Dozens of mourners killed in stampede at Soleimani funeral

Dozens of mourners killed in stampede at Soleimani funeral
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Dozens of people have reportedly died in a stampede on Tuesday at the funeral procession for top Iranian Gen. Qassem Soleimani, who was killed in a U.S. drone strike last week.

Fifty-six people died and 190 others were injured in Kerman, the hometown of the Revolutionary Guard general, according to The Associated Press.

Pirhossein Koulivand, the head of Iran’s emergency medical services, confirmed the injuries and fatalities to the country’s state media, the AP reported. Authorities did not say what set off the stampede.

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Soleimani’s funeral was delayed, the news service noted, adding that authorities cited concerns about the crowd sizes for the as-yet-to-be-rescheduled service.

“Unfortunately, as a result of the stampede, some of our compatriots have been injured and some have been killed during the funeral processions,” Koulivand said.

A Monday funeral procession in Tehran drew over 1 million people to mourn Soleimani.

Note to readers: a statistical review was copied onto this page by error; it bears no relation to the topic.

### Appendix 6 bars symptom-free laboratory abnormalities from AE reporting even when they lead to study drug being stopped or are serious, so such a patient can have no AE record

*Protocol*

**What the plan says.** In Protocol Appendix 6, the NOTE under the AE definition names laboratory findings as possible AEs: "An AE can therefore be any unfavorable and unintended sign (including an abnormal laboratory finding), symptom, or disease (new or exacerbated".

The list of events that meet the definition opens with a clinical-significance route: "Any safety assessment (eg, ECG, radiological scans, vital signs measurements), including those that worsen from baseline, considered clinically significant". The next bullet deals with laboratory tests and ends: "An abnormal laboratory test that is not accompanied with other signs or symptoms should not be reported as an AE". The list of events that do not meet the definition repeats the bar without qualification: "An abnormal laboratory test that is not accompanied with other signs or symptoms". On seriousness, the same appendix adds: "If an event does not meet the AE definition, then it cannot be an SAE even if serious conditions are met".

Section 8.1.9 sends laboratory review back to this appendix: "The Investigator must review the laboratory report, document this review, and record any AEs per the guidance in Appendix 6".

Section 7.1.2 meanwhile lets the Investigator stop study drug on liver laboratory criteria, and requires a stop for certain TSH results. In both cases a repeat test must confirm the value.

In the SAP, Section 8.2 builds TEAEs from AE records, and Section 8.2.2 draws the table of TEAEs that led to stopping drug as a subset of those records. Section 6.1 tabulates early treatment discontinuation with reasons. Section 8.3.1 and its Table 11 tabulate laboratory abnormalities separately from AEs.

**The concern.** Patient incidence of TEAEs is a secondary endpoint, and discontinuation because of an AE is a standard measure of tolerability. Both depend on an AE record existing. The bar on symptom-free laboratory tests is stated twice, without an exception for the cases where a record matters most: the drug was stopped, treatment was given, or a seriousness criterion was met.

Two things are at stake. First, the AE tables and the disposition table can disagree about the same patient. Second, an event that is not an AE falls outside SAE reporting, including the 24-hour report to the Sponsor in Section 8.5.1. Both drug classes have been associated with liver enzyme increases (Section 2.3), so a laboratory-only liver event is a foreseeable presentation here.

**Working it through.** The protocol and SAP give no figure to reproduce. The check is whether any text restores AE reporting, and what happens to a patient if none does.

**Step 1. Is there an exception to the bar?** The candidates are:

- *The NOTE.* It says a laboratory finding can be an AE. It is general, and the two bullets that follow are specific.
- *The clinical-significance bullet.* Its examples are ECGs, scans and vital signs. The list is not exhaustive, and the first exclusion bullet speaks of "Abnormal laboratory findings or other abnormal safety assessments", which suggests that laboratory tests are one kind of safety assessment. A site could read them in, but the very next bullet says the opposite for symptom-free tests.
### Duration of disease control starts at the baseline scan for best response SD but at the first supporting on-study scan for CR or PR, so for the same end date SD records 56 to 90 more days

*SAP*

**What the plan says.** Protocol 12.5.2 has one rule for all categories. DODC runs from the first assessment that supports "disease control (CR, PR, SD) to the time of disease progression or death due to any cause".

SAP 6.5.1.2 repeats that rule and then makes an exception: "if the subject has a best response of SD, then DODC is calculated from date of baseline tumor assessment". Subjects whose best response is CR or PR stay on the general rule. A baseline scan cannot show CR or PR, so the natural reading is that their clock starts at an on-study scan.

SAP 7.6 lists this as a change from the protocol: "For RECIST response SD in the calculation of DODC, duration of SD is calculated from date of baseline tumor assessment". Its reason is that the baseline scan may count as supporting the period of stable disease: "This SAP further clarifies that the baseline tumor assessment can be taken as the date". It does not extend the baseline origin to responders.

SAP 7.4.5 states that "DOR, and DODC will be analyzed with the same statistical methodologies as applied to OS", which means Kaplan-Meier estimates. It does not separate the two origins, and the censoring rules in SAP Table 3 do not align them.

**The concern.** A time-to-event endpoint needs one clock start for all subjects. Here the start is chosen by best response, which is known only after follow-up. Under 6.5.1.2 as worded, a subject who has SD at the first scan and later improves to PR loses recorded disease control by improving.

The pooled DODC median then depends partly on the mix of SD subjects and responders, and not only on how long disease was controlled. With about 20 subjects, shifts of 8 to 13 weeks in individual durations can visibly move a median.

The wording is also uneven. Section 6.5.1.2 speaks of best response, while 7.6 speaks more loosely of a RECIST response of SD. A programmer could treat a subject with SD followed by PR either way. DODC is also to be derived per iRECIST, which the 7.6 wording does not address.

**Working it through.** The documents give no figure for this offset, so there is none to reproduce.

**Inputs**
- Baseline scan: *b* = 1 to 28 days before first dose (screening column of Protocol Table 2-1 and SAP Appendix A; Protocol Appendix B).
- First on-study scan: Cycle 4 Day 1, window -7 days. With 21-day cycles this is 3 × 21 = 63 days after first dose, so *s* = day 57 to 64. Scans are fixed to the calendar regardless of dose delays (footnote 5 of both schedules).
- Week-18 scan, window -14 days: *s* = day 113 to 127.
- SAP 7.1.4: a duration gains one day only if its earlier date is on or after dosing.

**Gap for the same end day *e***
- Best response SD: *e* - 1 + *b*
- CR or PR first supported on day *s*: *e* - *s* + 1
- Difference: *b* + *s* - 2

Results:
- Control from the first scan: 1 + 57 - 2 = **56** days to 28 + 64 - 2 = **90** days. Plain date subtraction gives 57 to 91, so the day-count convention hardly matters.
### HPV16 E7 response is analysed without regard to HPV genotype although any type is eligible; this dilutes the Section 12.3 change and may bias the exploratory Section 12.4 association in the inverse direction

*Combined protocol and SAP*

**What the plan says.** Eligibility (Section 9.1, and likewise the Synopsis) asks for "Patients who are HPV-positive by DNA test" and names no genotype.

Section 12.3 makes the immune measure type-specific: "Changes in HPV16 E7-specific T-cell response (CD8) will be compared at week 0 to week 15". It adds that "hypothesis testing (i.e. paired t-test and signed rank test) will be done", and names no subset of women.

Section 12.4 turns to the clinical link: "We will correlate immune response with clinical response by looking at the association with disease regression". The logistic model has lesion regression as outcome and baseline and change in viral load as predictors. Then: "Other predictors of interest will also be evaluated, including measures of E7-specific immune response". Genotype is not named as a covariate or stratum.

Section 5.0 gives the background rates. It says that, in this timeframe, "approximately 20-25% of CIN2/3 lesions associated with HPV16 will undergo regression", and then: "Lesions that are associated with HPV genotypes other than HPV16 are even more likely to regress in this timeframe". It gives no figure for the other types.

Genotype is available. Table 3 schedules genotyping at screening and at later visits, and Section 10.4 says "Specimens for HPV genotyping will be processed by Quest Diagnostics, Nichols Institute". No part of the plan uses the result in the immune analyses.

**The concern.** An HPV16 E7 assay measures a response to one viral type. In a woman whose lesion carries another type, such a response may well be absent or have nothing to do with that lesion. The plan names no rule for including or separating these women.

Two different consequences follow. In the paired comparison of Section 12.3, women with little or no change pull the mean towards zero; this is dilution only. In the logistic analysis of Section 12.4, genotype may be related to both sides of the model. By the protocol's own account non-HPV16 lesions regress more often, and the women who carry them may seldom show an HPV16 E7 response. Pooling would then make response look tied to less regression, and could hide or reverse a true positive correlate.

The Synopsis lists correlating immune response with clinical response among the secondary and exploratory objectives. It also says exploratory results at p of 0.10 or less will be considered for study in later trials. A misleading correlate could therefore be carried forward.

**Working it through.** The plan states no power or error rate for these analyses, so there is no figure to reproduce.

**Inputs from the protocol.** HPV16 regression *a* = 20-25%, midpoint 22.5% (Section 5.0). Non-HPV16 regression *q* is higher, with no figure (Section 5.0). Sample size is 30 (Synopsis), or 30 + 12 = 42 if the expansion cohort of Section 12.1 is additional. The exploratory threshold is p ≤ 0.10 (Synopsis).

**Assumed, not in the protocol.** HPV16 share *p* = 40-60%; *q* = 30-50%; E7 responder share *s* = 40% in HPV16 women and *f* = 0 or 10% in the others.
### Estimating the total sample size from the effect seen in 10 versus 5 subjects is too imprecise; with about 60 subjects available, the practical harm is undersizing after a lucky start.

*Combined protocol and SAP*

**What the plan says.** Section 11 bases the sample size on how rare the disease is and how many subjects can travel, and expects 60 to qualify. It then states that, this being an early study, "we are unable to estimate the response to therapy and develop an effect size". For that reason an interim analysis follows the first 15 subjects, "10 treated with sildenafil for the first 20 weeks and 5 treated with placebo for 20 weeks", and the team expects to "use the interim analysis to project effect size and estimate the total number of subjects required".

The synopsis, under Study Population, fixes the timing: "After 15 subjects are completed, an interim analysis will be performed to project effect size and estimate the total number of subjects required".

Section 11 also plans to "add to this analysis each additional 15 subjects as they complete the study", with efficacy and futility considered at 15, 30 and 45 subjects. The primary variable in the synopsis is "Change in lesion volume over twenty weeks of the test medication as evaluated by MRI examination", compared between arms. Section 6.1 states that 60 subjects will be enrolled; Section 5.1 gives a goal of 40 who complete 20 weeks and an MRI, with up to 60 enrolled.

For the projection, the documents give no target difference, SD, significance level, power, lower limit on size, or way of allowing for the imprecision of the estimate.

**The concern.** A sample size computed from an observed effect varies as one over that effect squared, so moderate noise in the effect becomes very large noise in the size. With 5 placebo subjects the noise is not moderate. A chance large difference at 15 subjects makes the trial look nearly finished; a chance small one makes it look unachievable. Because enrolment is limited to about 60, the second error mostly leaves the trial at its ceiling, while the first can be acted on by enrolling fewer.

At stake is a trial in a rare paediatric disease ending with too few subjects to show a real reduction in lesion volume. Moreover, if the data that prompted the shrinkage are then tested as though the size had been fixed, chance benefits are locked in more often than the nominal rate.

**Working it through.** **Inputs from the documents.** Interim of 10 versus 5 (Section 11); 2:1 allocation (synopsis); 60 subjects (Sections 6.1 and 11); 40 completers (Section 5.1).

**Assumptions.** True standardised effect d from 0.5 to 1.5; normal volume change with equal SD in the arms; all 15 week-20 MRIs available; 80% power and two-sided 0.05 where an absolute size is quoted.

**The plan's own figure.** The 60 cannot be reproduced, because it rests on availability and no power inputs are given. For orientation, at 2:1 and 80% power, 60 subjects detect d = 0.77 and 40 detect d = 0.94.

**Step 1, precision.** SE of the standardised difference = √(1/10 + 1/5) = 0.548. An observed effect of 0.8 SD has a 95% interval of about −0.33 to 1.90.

Iranian leaders have called for retaliation against the U.S. after President TrumpDonald John TrumpSecret Service members who helped organize Pence Arizona trip test positive for COVID-19: report Trump administration planning pandemic office at the State Department: report Iran releases photo of damaged nuclear fuel production site: report MORE authorized the strike that killed Soleimani near Baghdad International Airport. Trump administration officials have blamed the general for the death of U.S. troops in Iraq and accused him of plotting attacks at the time of his death.

Early on Tuesday, the leader of Iran’s Revolutionary Guard, Hossein Salami, threatened during a speech to thousands in Kerman to “set ablaze” places that are supported by the U.S.

A crowd of supporters also chanted “Death to Israel,” the AP reported. 

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Iran has reportedly drafted 13 sets of plans to retaliate after the attack, the semi-official Tasnim news agency reported Tuesday, according to the AP.

Ali Shamkhani, the secretary of Iran’s Supreme National Security Council, warned that even the weakest target could be a “historic nightmare” for the U.S. 

“If the U.S. troops do not leave our region voluntarily and upright, we will do something to carry their bodies horizontally out,” Shamkhani said, the AP reported. Iran’s parliament has passed a bill calling the U.S. military command and those involved in the killing of Soleimani “terrorists.”